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Biogeography of thermophiles and predominance of Thermus scotoductus in domestic water heaters

  • Regina L. Wilpiszeski
  • Zhidan Zhang
  • Christopher H. House
Original Paper
  • 11 Downloads

Abstract

Built systems such as water heaters can harbor extremophiles similar to those residing in natural hot springs, but the extent of colonization is not well understood. To address this, we conducted a survey of thermophilic microorganisms in household water heaters across the United States. Filter samples and inoculated cultures were collected by citizen-scientists from 101 homes. Draft genomes were assembled from cultured isolates and 16S rRNA genes were sequenced from filter samples. 28% of households harbored communities with unambiguous DNA signatures of thermophilic organisms, 36% of households provided viable inocula, and 21% of households had both. All of the recovered cultures as well as the community sequencing results revealed Thermus scotoductus to be the dominant thermophile in domestic water heaters, with a minority of water heaters also containing Meiothermus species and a few containing Aquificae. Sequence distance comparisons show that allopatric speciation does not appear to be a strong control on T. scotoductus distribution. Our results demonstrate that thermophilic organisms are widespread in hot tap water, and that Thermus scotoductus preferentially colonizes water heaters at the expense of local environmental Thermus strains.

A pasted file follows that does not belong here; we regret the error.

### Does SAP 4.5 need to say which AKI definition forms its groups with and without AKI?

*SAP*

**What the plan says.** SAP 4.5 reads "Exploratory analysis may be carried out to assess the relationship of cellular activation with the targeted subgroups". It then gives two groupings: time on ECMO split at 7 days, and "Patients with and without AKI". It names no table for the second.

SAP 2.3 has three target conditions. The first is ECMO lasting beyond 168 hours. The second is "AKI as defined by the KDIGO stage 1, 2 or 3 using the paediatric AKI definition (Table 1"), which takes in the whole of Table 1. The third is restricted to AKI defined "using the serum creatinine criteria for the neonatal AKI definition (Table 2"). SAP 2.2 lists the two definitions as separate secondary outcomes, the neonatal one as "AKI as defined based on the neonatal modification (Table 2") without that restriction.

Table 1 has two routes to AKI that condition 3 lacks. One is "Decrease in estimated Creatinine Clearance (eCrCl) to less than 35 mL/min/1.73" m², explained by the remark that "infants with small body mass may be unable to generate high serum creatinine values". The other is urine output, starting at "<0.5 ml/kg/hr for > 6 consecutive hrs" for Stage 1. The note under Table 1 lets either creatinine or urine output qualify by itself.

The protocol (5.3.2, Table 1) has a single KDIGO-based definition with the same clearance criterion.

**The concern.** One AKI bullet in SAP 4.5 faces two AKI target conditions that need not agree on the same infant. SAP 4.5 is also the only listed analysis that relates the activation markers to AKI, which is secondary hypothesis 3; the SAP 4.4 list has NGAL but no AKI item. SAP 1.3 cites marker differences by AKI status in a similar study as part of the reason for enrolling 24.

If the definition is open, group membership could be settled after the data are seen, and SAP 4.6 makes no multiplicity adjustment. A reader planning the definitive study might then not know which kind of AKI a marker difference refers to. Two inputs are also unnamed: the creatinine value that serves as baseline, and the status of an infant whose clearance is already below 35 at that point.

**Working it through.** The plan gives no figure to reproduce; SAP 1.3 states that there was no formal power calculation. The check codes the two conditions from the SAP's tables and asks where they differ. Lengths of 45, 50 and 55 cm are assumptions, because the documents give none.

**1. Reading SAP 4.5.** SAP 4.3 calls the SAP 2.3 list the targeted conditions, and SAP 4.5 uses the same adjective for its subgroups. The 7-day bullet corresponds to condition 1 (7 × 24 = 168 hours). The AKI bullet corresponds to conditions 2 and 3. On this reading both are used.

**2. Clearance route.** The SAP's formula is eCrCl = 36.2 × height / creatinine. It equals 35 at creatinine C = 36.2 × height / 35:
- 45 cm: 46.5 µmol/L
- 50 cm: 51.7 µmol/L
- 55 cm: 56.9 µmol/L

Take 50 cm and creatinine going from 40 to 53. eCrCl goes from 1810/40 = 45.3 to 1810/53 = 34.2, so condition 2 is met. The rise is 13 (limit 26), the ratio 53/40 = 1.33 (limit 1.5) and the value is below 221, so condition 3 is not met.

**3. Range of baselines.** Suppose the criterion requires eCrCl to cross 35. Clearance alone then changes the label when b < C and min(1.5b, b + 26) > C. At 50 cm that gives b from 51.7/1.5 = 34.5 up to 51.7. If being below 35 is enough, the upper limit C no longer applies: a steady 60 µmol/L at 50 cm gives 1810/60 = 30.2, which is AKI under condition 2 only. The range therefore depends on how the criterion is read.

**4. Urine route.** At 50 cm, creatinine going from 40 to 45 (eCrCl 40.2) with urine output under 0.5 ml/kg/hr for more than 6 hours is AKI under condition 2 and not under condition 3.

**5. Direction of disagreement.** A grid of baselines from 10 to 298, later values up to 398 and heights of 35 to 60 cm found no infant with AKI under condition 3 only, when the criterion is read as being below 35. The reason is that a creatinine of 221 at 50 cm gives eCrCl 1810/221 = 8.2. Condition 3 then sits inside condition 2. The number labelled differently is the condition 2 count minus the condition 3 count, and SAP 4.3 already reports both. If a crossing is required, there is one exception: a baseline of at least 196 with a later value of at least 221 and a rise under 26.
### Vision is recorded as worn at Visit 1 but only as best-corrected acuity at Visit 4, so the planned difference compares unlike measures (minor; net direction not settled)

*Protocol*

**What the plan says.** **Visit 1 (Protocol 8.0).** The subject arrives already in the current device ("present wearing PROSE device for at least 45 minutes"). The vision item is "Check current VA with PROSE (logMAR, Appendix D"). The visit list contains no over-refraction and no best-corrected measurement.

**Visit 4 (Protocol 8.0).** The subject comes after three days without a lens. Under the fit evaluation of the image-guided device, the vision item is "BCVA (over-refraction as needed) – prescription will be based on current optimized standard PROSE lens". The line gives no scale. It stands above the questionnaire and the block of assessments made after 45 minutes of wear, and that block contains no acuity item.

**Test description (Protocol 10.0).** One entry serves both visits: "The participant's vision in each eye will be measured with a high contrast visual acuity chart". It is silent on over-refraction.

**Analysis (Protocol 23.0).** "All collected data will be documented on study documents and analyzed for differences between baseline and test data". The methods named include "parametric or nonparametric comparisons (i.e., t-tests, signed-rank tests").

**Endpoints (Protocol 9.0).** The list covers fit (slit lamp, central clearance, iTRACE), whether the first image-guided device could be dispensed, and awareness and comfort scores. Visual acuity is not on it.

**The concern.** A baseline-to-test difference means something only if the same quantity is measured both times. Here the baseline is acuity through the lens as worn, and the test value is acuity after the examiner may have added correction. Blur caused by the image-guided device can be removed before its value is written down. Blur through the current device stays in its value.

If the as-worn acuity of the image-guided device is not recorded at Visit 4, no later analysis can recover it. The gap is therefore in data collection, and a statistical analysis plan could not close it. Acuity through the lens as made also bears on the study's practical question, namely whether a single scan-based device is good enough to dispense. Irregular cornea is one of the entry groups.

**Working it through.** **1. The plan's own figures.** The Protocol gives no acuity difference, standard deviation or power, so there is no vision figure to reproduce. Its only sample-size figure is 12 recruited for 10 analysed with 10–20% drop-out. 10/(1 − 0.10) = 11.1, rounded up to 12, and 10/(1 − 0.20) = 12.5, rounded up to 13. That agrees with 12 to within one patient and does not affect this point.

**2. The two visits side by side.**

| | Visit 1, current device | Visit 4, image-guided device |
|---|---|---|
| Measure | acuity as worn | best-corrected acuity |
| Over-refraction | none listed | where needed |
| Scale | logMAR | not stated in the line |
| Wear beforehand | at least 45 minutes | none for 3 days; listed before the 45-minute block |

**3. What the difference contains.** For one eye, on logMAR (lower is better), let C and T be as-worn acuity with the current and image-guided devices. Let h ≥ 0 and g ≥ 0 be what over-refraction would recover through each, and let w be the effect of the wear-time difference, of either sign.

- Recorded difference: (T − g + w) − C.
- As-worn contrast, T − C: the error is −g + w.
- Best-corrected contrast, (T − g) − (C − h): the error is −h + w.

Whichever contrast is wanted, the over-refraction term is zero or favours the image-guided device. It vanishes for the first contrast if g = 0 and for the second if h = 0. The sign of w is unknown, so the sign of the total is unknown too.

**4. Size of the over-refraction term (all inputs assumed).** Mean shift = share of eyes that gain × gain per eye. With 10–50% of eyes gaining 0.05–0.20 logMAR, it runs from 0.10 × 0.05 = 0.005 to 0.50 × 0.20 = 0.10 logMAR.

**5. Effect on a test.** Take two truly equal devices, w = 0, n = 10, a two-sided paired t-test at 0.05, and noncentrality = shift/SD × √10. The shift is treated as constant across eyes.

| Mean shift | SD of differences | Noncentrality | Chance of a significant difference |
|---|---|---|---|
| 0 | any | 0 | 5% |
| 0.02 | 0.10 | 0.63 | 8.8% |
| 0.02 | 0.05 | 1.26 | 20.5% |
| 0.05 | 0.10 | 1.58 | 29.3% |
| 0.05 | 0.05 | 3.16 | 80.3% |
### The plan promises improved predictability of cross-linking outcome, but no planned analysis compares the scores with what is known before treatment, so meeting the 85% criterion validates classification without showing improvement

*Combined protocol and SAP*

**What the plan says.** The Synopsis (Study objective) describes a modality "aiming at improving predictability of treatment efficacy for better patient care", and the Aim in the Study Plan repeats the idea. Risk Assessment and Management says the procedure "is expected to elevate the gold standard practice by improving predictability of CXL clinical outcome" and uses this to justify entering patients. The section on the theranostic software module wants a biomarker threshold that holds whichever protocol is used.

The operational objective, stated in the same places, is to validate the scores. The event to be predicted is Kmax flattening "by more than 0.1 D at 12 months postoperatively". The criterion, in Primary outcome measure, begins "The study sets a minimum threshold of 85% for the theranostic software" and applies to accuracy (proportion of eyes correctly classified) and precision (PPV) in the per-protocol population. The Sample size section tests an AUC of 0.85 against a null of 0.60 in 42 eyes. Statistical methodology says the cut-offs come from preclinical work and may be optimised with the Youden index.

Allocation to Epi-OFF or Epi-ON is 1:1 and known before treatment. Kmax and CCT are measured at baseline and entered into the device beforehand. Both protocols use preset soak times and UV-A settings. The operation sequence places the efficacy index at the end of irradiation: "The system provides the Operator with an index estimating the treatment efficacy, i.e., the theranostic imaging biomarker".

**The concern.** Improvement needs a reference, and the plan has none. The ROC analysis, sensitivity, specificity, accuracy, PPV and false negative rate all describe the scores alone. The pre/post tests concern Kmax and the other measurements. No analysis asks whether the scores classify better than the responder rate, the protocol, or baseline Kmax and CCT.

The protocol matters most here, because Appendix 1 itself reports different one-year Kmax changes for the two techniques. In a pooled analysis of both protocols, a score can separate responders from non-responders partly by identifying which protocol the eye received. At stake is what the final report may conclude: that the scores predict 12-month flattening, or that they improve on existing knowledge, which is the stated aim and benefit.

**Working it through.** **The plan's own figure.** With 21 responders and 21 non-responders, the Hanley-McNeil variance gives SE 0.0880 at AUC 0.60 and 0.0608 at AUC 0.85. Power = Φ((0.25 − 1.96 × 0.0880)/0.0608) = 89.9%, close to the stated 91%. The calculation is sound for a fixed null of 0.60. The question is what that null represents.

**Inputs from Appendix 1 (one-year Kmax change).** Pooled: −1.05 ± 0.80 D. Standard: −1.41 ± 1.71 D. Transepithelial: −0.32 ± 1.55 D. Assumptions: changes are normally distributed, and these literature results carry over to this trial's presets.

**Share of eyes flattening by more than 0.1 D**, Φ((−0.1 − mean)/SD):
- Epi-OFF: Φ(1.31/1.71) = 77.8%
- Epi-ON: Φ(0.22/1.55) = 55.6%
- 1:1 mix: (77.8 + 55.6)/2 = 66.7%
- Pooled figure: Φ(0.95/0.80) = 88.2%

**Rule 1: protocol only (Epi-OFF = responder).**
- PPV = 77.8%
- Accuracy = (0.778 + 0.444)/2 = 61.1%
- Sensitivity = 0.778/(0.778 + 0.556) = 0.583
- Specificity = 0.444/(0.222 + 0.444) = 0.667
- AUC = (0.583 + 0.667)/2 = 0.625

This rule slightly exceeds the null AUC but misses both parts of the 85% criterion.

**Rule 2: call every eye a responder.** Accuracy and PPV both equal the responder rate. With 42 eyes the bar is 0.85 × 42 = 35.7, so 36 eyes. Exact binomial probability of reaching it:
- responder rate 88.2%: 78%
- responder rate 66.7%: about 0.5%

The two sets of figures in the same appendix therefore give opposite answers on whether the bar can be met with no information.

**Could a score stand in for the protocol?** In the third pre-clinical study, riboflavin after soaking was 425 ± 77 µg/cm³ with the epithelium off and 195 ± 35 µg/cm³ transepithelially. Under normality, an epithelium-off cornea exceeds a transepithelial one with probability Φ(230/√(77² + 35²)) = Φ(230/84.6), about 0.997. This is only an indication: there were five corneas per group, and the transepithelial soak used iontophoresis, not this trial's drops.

Keywords

Thermophiles Biogeography Microbial ecology Citizen science Built environment 

Notes

Acknowledgements

This work was supported by NASA Astrobiology Institute cooperative agreement #NNA09DA76A. The citizen-science outreach was conducted by Pennsylvania Space Grant with assistance from the National Space Grant Consortium. We thank Heather Nelson, who helped facilitate the citizen science project. The work was funded by the NASA Astrobiology Institute (via the Penn State Astrobiology Research Center) and NASA's National Space Grant College and Fellowship Program (via the Pennsylvania Space Grant Consortium).

Compliance with ethical standards

Conflict of interests

The authors declare that there are no conflicts of interests regarding the publication of this paper.

Supplementary material

792_2018_1066_MOESM1_ESM.docx (12.6 mb)
Supplementary material 1 (DOCX 12910 kb)

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Copyright information

© Springer Japan KK, part of Springer Nature 2018

Authors and Affiliations

  • Regina L. Wilpiszeski
    • 1
    • 2
  • Zhidan Zhang
    • 1
  • Christopher H. House
    • 1
  1. 1.Department of GeosciencesThe Pennsylvania State UniversityUniversity ParkUSA
  2. 2.Biosciences DivisionOak Ridge National LabOak RidgeUSA

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